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SSRC Library

The SSRC Library allows visitors to access materials related to self-sufficiency programs, practice and research. Visitors can view common search terms, conduct a keyword search or create a custom search using any combination of the filters at the left side of this page. To conduct a keyword search, type a term or combination of terms into the search box below, select whether you want to search the exact phrase or the words in any order, and click on the blue button to the right of the search box to view relevant results.

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The SSRC Library includes resources which may be available only via journal subscription. The SSRC may be able to provide users without subscription access to a particular journal with a single use copy of the full text.  Please email the SSRC with your request.

The SSRC Library collection is constantly growing and new research is added regularly. We welcome our users to submit a library item to help us grow our collection in response to your needs.


  • Individual Author: Martinson, Karin; Copson, Elizabeth; Gardiner, Karen; Kitrosser, Daniel
    Reference Type: Report
    Year: 2018

    This report documents the implementation and early impacts of the Carreras en Salud (Careers in Health) program, operated by Instituto del Progreso Latino, in Chicago, Illinois. The Carreras en Salud program is one promising effort aimed at helping low-income, low-skilled adults access and complete occupational training that can lead to increased employment and higher earnings. A distinctive feature of this program is its focus on training for low-income Latinos for employment in healthcare occupations, primarily Certified Nursing Assistant (CNA) and Licensed Practical Nurse (LPN). It is among nine career pathways programs being evaluated in the Pathways for Advancing Careers and Education (PACE) study sponsored by the Administration for Children and Families. The Carreras en Salud program consists of five elements: (1) a structured healthcare training pathway, starting at low skill levels; (2) contextualized and accelerated basic skills and ESL instruction; (3) academic advising and non-academic supports; (4) financial assistance; and (5) employment services. Using a rigorous...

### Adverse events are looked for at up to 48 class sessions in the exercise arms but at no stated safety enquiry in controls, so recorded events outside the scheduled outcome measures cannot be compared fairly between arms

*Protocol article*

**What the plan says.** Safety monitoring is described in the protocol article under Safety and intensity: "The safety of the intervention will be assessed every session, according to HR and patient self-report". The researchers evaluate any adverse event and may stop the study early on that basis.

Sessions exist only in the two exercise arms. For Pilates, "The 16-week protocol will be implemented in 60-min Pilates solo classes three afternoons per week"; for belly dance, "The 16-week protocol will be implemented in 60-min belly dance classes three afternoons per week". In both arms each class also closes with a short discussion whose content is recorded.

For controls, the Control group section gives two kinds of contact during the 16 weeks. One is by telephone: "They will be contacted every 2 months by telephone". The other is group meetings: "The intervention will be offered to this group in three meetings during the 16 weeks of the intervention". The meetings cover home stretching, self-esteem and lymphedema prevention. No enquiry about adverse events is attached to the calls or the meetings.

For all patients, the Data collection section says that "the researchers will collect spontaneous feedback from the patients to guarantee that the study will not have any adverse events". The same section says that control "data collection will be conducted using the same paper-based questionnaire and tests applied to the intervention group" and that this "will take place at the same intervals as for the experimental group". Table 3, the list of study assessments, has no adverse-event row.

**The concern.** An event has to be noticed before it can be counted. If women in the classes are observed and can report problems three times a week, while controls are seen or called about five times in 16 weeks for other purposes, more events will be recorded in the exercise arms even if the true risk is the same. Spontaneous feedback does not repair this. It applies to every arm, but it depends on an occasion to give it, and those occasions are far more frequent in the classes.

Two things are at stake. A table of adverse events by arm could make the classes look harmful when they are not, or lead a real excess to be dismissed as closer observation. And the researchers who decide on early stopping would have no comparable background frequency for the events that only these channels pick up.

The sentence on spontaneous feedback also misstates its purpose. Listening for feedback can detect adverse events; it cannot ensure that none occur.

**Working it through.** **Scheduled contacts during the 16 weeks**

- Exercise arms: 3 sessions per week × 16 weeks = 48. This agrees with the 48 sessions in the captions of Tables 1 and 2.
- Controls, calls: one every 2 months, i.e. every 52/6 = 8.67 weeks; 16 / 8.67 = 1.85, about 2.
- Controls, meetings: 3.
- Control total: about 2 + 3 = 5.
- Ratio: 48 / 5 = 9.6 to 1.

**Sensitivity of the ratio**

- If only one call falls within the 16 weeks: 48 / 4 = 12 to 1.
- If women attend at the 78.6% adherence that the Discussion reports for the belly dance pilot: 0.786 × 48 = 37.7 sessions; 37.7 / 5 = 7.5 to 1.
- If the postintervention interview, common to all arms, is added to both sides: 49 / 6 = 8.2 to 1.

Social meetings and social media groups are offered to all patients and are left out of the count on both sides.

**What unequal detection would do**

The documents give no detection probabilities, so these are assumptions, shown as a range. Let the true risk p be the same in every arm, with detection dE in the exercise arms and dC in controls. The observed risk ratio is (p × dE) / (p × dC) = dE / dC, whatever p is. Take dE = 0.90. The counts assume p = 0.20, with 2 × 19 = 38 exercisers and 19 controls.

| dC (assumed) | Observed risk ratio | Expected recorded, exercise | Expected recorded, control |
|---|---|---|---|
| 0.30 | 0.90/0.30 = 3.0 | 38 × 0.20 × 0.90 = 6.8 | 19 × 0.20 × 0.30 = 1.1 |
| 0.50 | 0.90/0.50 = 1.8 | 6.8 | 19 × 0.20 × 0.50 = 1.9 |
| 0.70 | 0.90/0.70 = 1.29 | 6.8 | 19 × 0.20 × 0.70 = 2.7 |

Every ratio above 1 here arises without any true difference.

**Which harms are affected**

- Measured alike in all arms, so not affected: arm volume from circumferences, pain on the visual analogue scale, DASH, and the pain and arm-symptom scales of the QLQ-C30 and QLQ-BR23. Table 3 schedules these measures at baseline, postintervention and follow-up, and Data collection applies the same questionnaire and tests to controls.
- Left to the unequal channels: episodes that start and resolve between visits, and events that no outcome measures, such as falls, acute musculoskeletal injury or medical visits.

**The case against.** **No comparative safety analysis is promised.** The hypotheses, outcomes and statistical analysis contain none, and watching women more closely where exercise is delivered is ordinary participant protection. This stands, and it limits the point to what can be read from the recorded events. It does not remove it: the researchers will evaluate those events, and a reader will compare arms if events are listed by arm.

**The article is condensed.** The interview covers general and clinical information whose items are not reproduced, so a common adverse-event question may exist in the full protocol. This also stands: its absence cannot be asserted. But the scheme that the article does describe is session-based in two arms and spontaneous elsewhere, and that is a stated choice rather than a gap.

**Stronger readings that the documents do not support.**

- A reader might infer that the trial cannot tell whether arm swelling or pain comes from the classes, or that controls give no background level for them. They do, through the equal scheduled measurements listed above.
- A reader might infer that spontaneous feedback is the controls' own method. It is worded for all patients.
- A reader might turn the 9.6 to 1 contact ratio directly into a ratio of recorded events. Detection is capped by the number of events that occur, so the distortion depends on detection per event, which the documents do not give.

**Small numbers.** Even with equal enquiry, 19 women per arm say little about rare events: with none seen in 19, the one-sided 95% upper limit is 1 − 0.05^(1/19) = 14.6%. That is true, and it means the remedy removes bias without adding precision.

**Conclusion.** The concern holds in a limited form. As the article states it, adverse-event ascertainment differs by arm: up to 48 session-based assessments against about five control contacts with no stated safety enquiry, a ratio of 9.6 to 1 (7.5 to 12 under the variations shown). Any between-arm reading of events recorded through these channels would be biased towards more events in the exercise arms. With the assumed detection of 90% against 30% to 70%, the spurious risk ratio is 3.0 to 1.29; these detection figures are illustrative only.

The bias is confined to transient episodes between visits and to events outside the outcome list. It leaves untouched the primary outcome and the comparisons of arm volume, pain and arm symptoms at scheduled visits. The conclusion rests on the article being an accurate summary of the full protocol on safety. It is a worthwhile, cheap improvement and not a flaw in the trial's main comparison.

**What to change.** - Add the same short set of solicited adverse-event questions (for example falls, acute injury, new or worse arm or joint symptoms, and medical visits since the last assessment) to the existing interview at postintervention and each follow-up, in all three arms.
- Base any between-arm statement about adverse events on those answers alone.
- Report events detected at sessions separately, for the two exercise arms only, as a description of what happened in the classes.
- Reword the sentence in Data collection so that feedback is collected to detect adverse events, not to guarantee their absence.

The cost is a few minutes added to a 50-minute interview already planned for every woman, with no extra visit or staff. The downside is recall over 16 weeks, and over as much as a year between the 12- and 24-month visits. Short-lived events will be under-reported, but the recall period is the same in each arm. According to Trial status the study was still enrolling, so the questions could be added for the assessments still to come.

This report documents the implementation and early impacts of the Carreras en Salud (Careers in Health) program, operated by Instituto del Progreso Latino, in Chicago, Illinois. The Carreras en Salud program is one promising effort aimed at helping low-income, low-skilled adults access and complete occupational training that can lead to increased employment and higher earnings. A distinctive feature of this program is its focus on training for low-income Latinos for employment in healthcare occupations, primarily Certified Nursing Assistant (CNA) and Licensed Practical Nurse (LPN). It is among nine career pathways programs being evaluated in the Pathways for Advancing Careers and Education (PACE) study sponsored by the Administration for Children and Families. The Carreras en Salud program consists of five elements: (1) a structured healthcare training pathway, starting at low skill levels; (2) contextualized and accelerated basic skills and ESL instruction; (3) academic advising and non-academic supports; (4) financial assistance; and (5) employment services. Using a rigorous research design, the study found that the Carreras en Salud program increased hours of occupational training and basic skills instruction received and the attainment of education credentials within an 18-month follow-up period. The program also increased employment in the healthcare field and resulted in a reduction of participants reporting financial hardship. Future reports will examine whether these effects translate into gains in employment and earnings. (Author introduction)